Opening Address by the Prime Minister of Malaysia at the 48th ASEAN Foreign Ministers Meeting
The Honourable Dato’ Sri Anifah Haji Aman
Chairman of the 48th ASEAN Foreign Ministers Meeting,
Your Royal Highness and ASEAN Foreign Ministers,
Invited Guest Foreign Ministers,
Ladies and Gentlemen,
1. I am delighted to be here today to address the 48th ASEAN Foreign Ministers Meeting. This is one of the most important events during Malaysia’s Chairmanship of ASEAN in 2015, and it gives me great pleasure to welcome you back once again to Kuala Lumpur, after we last met in April.
2. This ministerial meeting has always been one of the key gatherings throughout ASEAN’s history, going right back to August 1967, when the First ASEAN Ministerial Meeting was held in Bangkok. So much so that the five foreign ministers who met then to sign the Bangkok Declaration – Adam Malik of Indonesia, my father Tun Razak Hussein for Malaysia, Narcisco Ramos of the Philippines, S Rajaratnam from Singapore and Thanat Koman of Thailand – are widely thought of as being the founding fathers of ASEAN.
3. It was then a new structure for peace and cooperation in the region, and it has since had an admirable record in preserving harmony in one of the most diverse parts of the world. The work of the ASEAN Foreign Ministers has been vital in that, and I commend past and present holders of those offices for building and strengthening our regional cooperation and taking bold steps when necessary – such as when they acted swiftly to deal with the recent crisis of irregular migration in Southeast Asia. This was a considerable test for ASEAN, but all parties concerned managed to handle it in a timely and effective manner.
4. This year provides another kind of test. At the 27th ASEAN Summit in November we will adopt the ASEAN Community Vision 2025, which provides us with a roadmap for the next ten years, and by the end of December we are due to establish a single community for our ten nation association. This will be a huge step towards making the ASEAN motto “One Vision, One Identity, One Community” a reality.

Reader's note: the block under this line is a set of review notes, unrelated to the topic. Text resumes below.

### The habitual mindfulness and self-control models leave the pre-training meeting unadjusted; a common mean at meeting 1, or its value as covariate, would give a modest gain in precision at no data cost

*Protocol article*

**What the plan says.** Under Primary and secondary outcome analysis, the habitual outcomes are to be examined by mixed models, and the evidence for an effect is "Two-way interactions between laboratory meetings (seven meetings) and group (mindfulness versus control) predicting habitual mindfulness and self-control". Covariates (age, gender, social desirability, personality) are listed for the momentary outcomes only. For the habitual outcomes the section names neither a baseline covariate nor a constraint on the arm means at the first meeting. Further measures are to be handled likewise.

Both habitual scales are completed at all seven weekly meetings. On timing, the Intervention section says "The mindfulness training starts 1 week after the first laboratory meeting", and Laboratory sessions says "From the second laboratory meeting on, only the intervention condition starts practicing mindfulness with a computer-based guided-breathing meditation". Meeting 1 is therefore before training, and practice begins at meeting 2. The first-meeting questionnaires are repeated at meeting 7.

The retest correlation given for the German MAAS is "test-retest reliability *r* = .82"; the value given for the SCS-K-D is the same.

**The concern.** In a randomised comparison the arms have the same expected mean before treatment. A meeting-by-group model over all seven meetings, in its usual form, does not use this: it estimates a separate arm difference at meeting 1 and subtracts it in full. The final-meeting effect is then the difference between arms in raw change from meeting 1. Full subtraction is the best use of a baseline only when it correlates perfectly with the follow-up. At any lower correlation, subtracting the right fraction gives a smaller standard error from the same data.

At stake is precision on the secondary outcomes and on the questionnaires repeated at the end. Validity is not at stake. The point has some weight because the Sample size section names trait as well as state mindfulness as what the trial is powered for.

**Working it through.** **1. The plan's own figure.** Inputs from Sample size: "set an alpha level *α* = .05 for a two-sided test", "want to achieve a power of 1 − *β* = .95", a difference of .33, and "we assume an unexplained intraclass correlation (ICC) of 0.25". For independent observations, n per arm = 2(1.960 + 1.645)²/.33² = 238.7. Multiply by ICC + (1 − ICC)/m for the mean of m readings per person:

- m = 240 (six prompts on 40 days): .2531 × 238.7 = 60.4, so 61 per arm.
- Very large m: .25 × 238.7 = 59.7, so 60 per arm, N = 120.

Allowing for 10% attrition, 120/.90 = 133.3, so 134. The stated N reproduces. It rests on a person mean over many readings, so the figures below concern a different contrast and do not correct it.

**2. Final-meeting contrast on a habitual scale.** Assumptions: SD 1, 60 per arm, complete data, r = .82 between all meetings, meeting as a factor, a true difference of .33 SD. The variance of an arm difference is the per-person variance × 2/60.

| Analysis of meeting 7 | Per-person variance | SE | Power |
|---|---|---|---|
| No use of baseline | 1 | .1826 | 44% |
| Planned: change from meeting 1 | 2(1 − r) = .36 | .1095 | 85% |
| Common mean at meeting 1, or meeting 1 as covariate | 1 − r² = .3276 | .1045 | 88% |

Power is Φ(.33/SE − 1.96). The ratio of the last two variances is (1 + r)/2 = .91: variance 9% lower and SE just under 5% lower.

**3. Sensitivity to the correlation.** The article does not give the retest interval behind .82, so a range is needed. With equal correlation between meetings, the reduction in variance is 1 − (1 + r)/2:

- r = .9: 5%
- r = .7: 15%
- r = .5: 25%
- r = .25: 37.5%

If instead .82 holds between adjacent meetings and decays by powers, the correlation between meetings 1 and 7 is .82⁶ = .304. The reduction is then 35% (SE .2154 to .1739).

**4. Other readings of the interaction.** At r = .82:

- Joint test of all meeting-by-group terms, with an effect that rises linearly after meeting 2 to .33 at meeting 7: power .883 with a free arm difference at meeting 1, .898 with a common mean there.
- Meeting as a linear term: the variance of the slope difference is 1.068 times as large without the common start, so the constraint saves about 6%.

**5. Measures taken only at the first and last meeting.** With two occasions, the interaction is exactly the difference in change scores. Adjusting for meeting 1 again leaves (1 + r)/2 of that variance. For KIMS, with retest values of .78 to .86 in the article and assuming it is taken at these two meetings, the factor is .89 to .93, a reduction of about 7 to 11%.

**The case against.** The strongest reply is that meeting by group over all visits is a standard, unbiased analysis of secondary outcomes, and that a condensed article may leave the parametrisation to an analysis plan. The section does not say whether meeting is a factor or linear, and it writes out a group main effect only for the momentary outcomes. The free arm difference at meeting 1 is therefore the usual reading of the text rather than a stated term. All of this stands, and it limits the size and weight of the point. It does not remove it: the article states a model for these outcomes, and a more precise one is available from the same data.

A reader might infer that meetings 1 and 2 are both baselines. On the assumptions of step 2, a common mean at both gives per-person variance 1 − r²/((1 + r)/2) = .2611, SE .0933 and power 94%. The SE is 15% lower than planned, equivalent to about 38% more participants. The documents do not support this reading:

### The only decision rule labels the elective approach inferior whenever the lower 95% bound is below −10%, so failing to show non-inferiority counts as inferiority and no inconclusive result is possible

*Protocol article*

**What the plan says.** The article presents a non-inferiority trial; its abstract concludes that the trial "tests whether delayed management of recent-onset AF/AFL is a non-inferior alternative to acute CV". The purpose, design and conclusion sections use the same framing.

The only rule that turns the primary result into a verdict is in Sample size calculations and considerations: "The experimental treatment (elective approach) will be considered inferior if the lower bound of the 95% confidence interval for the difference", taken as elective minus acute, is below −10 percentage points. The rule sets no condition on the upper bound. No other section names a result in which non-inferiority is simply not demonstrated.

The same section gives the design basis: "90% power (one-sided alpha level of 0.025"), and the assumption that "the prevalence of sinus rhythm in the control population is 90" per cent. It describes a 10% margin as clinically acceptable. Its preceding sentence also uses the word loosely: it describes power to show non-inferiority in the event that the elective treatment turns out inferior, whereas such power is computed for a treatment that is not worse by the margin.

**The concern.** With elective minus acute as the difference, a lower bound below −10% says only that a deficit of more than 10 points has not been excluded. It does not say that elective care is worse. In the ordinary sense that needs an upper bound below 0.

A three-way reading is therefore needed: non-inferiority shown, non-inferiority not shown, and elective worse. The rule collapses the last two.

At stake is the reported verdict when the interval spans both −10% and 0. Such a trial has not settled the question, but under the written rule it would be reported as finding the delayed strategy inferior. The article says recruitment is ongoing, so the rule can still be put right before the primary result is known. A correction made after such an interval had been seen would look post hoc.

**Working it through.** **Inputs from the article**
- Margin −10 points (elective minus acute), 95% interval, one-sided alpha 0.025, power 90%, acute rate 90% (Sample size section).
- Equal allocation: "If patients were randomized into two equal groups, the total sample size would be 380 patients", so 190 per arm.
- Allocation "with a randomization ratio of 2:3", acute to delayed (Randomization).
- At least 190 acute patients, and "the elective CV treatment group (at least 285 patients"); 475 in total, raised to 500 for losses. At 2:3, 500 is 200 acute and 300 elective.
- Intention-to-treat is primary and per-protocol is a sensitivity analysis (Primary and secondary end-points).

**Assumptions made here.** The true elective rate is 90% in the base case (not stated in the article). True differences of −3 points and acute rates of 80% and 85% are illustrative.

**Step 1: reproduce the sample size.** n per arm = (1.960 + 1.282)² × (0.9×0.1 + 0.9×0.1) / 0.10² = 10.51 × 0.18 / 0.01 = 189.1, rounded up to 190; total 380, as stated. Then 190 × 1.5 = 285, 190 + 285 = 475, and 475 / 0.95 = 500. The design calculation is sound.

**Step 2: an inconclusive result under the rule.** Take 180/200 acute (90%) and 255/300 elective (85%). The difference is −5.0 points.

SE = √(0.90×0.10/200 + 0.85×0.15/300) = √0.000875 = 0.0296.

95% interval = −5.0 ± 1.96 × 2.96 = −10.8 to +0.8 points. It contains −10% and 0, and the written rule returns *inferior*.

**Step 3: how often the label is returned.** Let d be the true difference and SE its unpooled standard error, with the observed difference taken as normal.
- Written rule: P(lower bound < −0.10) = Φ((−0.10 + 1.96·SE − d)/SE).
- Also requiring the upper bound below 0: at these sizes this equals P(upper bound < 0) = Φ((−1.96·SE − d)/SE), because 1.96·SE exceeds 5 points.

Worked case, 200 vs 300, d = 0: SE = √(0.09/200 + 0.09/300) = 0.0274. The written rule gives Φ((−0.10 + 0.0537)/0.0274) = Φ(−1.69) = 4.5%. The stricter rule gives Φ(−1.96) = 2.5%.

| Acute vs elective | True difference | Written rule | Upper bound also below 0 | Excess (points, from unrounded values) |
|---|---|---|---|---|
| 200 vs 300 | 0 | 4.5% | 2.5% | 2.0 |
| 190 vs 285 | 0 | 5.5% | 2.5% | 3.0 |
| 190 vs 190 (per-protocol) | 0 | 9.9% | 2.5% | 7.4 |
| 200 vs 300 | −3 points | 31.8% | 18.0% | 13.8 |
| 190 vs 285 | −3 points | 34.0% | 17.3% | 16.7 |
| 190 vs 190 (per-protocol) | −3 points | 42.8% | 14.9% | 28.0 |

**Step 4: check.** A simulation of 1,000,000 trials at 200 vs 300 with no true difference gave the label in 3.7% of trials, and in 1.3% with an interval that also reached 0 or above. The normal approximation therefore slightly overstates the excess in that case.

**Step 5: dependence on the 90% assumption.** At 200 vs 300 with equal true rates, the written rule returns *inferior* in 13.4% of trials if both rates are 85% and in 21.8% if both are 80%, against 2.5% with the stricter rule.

5. It is undoubtedly a milestone, and I would like to thank the High Level Task Force for all their efforts in drafting the Post-2015 Vision. For it to be a reality, however, the masterplans and the intergovernmental meetings are central – but they are not in themselves enough. As I said in April: “A People-Centred ASEAN is one in which our citizens feel that they are not just part of ASEAN – but that they are ASEAN, and its future is their future.”
6. Through travel and tourism, we can reach out and know each other better – which is why in June Malaysia launched Goasean – a 24/7 travel channel dedicated to showcasing the kaleidoscope of natural beauty and rich cultural heritage our region has to offer. We can come together through sporting tournaments and sharing our delicious cuisines. And, of course, through trade.
7. Deepening business integration and taking advantage of our youthful, talented and increasingly skilled population of over 600 million people has potentially huge rewards. It has been estimated that if intra-ASEAN trade was boosted from 24 percent to 40 percent, the incremental impact on the ASEAN economy could be 2.5 trillion dollars annually.
8. But being a community also means placing appropriate emphasis on the development agenda. Our ten member states are at different stages – and narrowing these gaps is not optional. It is essential if we are to build a truly integrated ASEAN, which is why inclusiveness and sustainability must be at the heart of our policies going forward.
Ladies and gentlemen,
9. An increasingly integrated ASEAN is on course to be the world’s fourth largest economy by 2050. Some even estimate that we could be the fourth-largest market after the EU, US and China by 2030 – only 15 years from now. We already have the third biggest workforce, after India and China, and it is entirely realistic for us to see ourselves as a “Third Force” in Asia.
10. Others are aware of this. A JP Morgan report referred to “ASEAN’s bright future”. It called us “an emerging hotspot located at the heart of the Asia-Pacific region and situated across major trade routes”, and concluded, “in spite of challenges, ASEAN’s economic performance continues to outpace the rest of the world.”
11. A report by the Australia and New Zealand Banking Group published this April was even more upbeat. It said: